You might wonder how it’s possible to get so close to animals without chasing them away. Being so accustomed to the constant game-drive vehicles in their territory following them and not harming them in any way, the animals are not concerned about them. This allows you to view all aspects of an animal’s life, including the hunt, kills, mating, and other very interesting behaviour.
However, the following apocryphal story will emphasize that these beasts are not to be messed around with. I heard this tale of woe on one safari I undertook here. It seems a group of visitors were being driven around the bush when the guide/driver stopped the vehicle and advised he was just stepping out for a smoke. After some considerable time, he did not reappear. More time went by and no guide. The passengers in the vehicle decided eventually they would attempt to drive it back to the lodge which they somehow managed. The guide was never seen again.
Although there are no boundaries for game drives, there are exceptions. The Singita and Londolozi lodges, for example, are large properties that don’t offer traversing rights – where guests of one reserve are allowed to enter the property of another on game drives. The same applies to the Mala Mala Lodge which used to be part of Sabi Sands but now operates as an independent reserve.
Something to possibly consider when choosing a lodge is river frontage, which is a plus because it attracts animals. While waterholes have the same effect, a river is also a scenic feature and provides an opportunity to see elephants in the water.
Here is a brief summary of a few of the main upscale lodges to be found in Sabi Sands.
Leopard Hills: Leopard Hills is an upscale, small property in a big traversing block with access to river frontage. Each suite is luxurious and comes complete with its own sundeck and rock plunge pool, offering superb views of the African bushveld. I once stayed there and had a unique experience. One morning, I opened the door of my lodge to find myself looking straight into the eyes of an enormous elephant. I very quickly shut my door and telephoned the main lodge to explain I might not be able to have breakfast that morning due to this animal. I was advised to sit tight and someone would “remove” the elephant. Remove it? Well, what happened was an employee simply walked up fairly close to the elephant and waved his arms around like sails on a windmill, at which the elephant slowly but surely ambled off and breakfast was had.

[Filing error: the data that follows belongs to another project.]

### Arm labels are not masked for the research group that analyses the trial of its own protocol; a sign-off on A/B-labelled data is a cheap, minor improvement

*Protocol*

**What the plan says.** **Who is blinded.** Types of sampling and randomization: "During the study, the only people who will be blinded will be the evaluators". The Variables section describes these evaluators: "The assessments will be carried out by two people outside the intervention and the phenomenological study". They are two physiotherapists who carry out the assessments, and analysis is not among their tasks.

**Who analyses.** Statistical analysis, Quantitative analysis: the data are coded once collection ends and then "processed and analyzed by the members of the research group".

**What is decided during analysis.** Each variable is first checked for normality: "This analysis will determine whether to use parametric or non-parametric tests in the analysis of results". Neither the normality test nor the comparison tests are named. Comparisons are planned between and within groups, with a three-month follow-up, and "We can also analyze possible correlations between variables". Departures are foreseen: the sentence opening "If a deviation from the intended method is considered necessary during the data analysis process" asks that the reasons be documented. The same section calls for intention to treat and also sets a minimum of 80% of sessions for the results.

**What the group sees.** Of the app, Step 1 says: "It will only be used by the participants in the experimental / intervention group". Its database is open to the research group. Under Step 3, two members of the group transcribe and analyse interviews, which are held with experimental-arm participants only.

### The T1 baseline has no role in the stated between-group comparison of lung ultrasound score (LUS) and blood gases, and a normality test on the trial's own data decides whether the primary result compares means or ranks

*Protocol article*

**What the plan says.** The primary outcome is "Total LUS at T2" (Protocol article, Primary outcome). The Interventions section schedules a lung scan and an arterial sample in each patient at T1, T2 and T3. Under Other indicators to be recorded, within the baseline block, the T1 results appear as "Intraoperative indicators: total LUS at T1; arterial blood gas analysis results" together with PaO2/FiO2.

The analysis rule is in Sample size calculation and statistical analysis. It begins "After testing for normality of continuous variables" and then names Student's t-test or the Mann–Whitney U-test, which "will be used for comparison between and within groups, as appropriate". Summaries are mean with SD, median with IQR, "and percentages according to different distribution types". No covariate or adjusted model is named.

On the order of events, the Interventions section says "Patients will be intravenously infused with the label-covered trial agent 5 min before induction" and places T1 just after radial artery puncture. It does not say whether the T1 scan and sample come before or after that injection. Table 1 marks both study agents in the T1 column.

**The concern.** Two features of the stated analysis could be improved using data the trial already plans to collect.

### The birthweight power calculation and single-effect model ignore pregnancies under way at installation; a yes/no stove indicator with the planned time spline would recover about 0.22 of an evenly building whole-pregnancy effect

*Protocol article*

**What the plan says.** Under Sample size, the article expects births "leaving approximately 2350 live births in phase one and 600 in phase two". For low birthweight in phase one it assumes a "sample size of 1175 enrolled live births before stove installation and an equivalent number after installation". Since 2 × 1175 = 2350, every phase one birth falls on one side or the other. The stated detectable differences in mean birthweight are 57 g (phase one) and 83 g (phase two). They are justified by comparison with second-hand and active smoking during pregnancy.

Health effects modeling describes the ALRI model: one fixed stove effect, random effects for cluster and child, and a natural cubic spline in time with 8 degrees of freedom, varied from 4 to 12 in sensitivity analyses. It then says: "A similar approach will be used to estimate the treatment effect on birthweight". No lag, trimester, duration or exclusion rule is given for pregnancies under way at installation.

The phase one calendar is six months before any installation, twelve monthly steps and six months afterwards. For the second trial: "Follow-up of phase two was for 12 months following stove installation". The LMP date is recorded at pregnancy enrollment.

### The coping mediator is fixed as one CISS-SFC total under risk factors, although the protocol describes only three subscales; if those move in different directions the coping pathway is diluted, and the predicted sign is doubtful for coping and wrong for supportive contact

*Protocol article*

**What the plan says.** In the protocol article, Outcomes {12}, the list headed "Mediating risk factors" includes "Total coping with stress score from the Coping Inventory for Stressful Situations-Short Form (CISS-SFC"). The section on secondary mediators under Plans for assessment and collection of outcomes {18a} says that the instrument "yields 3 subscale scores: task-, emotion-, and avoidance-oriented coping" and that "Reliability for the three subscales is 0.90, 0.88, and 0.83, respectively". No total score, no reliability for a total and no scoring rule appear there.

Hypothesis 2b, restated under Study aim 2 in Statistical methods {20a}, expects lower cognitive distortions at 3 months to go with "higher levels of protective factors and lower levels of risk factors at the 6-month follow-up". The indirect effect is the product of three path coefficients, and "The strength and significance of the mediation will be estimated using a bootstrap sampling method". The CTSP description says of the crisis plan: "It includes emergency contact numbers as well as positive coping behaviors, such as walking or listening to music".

3-Day Leopard Hills Private Game Reserve
Lion Sands: Lion Sands is an upscale lodge and a large property without any traversing rights. It is very exclusive and offers a wide river frontage.
3-Day Lion Sands Sabi Sands – Ivory Lodge
3-Day Lion Sands Sabi Sands – River Lodge
Mala Mala Game Reserve: Independent from Sabi Sands but neighbouring the same area without fences, this is by far, the biggest property in the Sabi Sands area with the most extended river access.
3-Day Mala Mala Main Camp
Sabi Sabi: Sabi Sabi consists of four uniquely individual safari lodges – Selati Camp, Bush Lodge, Little Bush Camp, and Earth Lodge. The only moderately-priced lodge is the Little Bush Camp, perfect for those with a more modest budget. It is a large property with limited traversing to one small property and limited river frontage.
Singita: Singita Game Reserve is a luxurious, large property not offering traversing rights. Very exclusive with river frontage, it rests on the wildlife-rich banks of Sand River. It has outdoor showers, designer bathrooms, heated plunge pools, and large viewing deck areas.
3-Day Singita Game Reserve – Boulders Lodge
3-Day Singita Game Reserve – Ebony Lodge